What degree of boredom are you inflicting on your audience?

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This is the season of grant applications. If you’re in the throes of completing one, you have my sympathy. Many application forms seem to have been designed by a committee whose members didn’t communicate with one another. How else do you explain the repetitious questions, nonsensical questions, and typos to boot.

Anyone who successfully makes it through one of these paper or PDF torture devices should be applauded. But what about the folks who have to read the completed forms? They really deserve condolences.

Given the poor design of many grant applications, it can’t be easy to try to see through the faulty infrastructure to the content within it. The form may split up content that logically belongs together, for instance, or it may not allow the applicant enough room to truly develop a persuasive point.

So if I were someone reviewing a stack of funding applications, I’d get pretty grumpy just thinking about untangling the meaning from the mechanism of presentation. That’s why, when you’re submitting an application, it’s so critical to make sure that the ideas and information you shoehorn into the form don’t bore the reviewers.

In my experience working with hundreds of engineers, scientists, and IT professionals over the past 20 years, there are three degrees of boredom you can inflict (unintentionally, of course) on your audience. In order of increasing intensity, here they are:

Third-degree boredom

This happens when you use long, wordy sentences. American fiction writer Henry James once called nineteenth-century novels “large, loose baggy monsters.” The same phrase could describe paragraphs and sections in many pieces of technical writing.

Back in the Victorian era, business—and the flow of information fuelling it—moved at the pace of a prehistoric snail. Investors and patrons could afford the time to decipher bulky, indirect writing. If you think the people vetting your grant application have the same kind of leisure, you’re living in a nostalgic fantasy land.

Put your grant application language on a trim-and-tone program. Sculpt those three-line sentences into two lines or less. Simplify your language by using everyday words as much as possible. And abandon the semicolon (it will only tempt you to produce looser, baggier sentences).

Second-degree boredom

This occurs when you bury your main point. Sure, some of your reviewers may be used to reading academic writing, which tends to feature long introductions and paragraphs that meander gradually to the main idea. But your reviewers aren’t in the library when they’re assessing your application. They’re in business mode, which means they’re pressed for time and impatient.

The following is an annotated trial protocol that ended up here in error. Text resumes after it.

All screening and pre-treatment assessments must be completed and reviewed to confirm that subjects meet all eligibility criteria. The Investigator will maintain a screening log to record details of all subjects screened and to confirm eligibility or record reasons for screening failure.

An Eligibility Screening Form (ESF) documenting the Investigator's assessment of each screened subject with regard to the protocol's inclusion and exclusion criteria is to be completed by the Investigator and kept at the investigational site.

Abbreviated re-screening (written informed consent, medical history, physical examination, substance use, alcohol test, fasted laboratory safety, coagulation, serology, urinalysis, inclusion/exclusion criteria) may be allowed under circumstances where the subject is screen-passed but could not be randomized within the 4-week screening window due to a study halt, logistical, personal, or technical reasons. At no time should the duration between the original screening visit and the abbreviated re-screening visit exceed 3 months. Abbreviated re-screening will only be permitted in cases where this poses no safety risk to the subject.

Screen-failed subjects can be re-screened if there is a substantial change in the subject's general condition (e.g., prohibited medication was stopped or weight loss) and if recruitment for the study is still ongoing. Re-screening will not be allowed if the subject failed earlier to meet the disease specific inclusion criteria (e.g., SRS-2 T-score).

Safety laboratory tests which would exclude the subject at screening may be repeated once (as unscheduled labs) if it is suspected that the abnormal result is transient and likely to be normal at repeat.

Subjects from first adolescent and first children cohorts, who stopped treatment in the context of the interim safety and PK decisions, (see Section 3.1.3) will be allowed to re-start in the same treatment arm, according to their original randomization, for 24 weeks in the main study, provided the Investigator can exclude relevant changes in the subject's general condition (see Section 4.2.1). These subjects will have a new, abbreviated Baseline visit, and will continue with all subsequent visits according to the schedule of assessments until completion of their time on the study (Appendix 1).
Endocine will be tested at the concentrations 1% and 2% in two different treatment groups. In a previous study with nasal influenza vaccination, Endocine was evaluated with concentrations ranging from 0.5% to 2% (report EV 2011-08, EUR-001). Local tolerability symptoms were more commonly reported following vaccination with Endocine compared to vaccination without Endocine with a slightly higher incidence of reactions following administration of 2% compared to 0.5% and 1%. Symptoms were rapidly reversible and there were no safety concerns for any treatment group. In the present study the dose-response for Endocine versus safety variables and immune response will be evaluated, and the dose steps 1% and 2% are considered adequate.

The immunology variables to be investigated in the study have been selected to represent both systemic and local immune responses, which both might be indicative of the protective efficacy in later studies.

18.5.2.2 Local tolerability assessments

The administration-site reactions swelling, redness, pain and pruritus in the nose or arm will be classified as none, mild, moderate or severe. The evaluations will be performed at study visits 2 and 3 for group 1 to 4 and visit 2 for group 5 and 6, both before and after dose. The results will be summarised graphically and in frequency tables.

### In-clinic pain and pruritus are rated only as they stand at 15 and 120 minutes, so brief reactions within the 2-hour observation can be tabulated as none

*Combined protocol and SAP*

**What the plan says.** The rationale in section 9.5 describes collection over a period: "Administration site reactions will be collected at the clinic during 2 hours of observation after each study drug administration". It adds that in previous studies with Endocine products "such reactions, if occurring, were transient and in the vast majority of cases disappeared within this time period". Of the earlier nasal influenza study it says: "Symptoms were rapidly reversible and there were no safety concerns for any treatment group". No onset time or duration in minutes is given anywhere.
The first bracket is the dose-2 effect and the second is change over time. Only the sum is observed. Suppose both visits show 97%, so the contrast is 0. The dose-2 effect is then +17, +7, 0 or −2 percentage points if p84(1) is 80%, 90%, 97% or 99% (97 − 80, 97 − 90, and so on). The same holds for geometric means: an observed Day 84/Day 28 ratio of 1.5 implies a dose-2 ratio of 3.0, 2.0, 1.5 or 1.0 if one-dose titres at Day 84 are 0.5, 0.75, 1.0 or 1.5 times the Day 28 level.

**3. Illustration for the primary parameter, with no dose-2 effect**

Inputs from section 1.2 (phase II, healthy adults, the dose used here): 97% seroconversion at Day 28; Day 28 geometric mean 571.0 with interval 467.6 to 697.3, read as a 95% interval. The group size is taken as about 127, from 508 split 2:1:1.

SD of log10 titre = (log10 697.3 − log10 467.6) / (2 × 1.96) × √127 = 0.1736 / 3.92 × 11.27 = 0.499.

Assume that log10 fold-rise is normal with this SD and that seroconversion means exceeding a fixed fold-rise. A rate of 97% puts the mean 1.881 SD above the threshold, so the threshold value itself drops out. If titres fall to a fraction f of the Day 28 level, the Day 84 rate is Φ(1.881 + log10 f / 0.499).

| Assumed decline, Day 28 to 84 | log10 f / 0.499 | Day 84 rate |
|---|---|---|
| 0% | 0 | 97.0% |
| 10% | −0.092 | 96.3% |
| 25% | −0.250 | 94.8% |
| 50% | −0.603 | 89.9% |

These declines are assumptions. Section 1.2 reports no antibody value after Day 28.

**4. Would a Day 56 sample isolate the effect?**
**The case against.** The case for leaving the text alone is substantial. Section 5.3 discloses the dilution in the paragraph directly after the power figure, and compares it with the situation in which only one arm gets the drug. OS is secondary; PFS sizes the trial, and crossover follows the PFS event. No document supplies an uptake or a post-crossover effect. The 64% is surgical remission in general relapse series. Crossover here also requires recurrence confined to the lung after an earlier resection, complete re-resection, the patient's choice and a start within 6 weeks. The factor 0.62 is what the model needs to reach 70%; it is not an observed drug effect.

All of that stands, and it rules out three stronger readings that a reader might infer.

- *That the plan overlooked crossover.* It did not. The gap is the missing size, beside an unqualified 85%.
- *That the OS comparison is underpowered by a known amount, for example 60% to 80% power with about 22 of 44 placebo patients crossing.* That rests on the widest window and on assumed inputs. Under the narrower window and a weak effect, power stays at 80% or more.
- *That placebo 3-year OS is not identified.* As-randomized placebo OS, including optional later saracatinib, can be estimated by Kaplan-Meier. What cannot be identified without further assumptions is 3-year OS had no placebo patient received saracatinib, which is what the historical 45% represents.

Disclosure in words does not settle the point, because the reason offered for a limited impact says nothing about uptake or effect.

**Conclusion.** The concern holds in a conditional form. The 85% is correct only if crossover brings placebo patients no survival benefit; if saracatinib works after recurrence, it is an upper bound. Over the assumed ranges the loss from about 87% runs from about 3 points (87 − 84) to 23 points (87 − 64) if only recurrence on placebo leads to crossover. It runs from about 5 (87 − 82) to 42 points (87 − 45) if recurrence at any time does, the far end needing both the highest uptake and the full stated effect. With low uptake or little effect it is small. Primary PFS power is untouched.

Don’t make your readers dig to discover the most compelling bits of your application. Grant-hunting isn’t a game of hide-and-seek. It’s a game of show-and-tell, and it should be your goal to show the explicit value of what you’re proposing as clearly and as early as you can.

First-degree boredom

This degree of boredom makes reviewing a grant application not just challenging but also painful. It occurs when you fail to align your writing with the audience’s frame of reference.

First-degree boredom, like a first-degree burn, can be fatal. It can kill, quite quickly, your chance of getting the funding you need. First-degree boredom develops when content shows up in one of these problematic ways:

  • Evades the specified funding criteria
  • Uses technical concepts and terms unfamiliar to the reviewers
  • Assumes interests and motivations the reviewers don’t share
  • Fails to point out how the proposed project or business will achieve the goals that are nearest and dearest to the hearts of the reviewers

During this grant application season, please be gentle on your reviewers. Consider the daunting task they face, trying to sort rapidly through a pile of complex descriptions and business cases, and try to make their job easier.

Avoid the causes of boredom we’ve just explored, and you’ll make your application instantly stand out from the rest. As a side benefit, you’ll probably also find the writing process less burdensome and more clarifying, so you can produce your next application or pitch more quickly and easily.


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